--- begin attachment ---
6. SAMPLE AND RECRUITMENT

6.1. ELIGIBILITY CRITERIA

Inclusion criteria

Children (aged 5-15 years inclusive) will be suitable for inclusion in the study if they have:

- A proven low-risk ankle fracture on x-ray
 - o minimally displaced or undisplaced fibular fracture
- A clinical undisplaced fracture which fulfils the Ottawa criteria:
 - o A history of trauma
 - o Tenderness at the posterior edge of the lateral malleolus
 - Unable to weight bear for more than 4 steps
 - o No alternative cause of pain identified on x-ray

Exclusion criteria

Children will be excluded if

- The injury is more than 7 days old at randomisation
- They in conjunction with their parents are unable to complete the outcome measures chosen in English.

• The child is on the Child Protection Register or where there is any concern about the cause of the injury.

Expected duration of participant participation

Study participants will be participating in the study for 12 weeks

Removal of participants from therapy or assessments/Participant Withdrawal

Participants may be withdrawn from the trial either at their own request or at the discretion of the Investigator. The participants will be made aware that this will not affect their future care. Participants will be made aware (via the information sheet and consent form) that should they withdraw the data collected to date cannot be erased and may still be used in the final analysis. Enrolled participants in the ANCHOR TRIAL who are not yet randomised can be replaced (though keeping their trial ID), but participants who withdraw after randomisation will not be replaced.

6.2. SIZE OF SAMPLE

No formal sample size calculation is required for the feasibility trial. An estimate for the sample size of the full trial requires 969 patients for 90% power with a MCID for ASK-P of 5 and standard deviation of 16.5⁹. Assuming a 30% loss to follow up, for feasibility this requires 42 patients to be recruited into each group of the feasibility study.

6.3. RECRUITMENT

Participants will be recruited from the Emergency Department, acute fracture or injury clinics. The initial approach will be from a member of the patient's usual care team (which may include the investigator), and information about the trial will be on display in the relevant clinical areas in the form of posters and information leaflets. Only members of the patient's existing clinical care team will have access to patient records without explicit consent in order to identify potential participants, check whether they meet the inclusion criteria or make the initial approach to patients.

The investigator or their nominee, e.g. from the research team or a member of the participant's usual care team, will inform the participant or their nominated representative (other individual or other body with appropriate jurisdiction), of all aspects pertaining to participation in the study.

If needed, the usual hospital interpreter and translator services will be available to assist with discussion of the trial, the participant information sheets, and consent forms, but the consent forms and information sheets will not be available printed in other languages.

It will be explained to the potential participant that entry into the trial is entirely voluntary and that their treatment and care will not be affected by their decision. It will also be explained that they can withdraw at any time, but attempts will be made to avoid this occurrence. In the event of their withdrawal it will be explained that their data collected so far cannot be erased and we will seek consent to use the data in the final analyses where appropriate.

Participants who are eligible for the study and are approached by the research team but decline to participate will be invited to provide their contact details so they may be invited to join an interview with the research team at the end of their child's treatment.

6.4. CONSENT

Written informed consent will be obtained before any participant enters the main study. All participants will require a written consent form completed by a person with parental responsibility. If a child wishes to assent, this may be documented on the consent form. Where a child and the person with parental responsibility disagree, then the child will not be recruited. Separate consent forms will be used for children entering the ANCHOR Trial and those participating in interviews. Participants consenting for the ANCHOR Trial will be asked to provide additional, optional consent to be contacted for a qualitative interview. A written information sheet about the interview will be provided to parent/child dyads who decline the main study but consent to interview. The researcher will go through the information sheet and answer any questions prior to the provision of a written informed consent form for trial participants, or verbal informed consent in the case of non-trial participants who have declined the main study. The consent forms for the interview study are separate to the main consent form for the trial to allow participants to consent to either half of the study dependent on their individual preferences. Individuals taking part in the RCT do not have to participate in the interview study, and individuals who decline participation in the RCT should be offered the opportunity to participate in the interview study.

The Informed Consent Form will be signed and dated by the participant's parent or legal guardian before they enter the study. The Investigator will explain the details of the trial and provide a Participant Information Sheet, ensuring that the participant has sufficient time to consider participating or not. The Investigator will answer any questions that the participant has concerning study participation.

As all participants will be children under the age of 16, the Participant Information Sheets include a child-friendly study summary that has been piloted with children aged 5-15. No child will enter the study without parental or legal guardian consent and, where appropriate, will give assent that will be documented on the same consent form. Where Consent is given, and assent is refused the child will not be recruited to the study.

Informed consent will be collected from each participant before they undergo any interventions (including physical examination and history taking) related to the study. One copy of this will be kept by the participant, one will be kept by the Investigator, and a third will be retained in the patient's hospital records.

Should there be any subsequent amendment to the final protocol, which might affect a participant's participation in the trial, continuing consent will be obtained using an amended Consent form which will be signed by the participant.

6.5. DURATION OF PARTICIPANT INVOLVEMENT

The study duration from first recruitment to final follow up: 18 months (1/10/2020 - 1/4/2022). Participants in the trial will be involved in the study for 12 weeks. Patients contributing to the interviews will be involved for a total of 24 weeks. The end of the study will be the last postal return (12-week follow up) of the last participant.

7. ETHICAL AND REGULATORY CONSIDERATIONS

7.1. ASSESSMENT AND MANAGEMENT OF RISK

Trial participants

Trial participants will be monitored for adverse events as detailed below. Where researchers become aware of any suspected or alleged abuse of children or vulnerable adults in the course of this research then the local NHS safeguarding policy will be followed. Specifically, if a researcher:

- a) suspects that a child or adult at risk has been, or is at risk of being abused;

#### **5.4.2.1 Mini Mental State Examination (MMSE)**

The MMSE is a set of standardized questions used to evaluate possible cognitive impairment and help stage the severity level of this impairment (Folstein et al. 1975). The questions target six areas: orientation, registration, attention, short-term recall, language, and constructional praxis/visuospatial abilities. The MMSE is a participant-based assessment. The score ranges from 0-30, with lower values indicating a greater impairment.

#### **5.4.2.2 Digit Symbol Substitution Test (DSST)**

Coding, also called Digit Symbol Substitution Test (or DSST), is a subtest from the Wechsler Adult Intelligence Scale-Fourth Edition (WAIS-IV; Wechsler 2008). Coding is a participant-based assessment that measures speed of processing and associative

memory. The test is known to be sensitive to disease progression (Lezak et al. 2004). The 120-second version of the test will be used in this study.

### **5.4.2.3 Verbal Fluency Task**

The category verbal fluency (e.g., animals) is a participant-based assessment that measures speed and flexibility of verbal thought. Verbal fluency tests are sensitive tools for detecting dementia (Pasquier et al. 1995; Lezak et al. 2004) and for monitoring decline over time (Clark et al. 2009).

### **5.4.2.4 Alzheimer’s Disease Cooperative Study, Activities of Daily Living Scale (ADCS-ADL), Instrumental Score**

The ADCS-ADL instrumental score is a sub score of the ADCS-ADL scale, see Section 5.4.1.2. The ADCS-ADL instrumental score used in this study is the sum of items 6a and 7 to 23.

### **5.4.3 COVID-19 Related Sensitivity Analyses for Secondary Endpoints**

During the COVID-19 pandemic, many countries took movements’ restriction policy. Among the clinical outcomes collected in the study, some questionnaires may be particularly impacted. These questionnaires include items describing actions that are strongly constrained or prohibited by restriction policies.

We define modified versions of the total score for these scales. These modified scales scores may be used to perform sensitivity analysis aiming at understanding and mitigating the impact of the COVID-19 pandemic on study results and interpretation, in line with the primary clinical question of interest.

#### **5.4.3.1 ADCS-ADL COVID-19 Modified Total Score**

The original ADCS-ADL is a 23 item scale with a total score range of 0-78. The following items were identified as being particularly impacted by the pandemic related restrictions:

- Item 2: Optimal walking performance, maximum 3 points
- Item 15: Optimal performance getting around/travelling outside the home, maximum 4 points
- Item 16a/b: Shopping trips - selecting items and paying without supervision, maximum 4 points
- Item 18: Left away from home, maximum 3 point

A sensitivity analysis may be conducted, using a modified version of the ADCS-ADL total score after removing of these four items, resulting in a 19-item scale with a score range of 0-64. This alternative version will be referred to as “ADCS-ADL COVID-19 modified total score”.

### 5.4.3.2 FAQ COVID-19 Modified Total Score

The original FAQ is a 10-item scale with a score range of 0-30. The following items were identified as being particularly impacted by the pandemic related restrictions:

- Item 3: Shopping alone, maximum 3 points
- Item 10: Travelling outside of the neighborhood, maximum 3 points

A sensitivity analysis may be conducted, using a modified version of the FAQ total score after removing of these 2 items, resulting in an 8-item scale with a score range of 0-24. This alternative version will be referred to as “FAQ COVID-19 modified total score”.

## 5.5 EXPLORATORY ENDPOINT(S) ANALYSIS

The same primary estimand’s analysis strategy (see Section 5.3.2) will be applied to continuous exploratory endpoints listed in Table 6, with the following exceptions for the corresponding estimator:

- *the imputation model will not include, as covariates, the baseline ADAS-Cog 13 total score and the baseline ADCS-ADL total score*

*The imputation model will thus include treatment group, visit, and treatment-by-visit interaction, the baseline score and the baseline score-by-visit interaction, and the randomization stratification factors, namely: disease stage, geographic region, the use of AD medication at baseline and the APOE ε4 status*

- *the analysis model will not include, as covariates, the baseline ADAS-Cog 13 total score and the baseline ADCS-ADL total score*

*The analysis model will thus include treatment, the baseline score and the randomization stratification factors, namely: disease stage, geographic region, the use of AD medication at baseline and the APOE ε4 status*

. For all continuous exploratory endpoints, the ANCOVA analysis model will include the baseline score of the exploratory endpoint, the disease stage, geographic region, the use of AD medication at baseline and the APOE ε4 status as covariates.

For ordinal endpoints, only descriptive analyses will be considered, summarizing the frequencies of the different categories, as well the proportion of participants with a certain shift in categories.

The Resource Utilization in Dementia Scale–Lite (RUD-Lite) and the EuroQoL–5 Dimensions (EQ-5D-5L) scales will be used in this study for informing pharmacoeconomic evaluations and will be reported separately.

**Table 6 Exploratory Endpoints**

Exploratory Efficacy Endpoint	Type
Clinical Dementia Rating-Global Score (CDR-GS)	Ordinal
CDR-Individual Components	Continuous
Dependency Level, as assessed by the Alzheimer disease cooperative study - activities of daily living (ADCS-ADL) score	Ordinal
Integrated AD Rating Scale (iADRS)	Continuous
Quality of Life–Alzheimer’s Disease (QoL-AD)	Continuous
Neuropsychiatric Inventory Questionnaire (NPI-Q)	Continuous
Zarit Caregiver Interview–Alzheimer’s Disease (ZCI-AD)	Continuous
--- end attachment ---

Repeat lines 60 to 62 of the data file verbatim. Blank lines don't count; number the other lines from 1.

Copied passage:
A sensitivity analysis may be conducted, using a modified version of the ADCS-ADL total score after removing of these four items, resulting in a 19-item scale with a score range of 0-64. This alternative version will be referred to as “ADCS-ADL COVID-19 modified total score”.

### 5.4.3.2 FAQ COVID-19 Modified Total Score

The original FAQ is a 10-item scale with a score range of 0-30. The following items were identified as being particularly impacted by the pandemic related restrictions: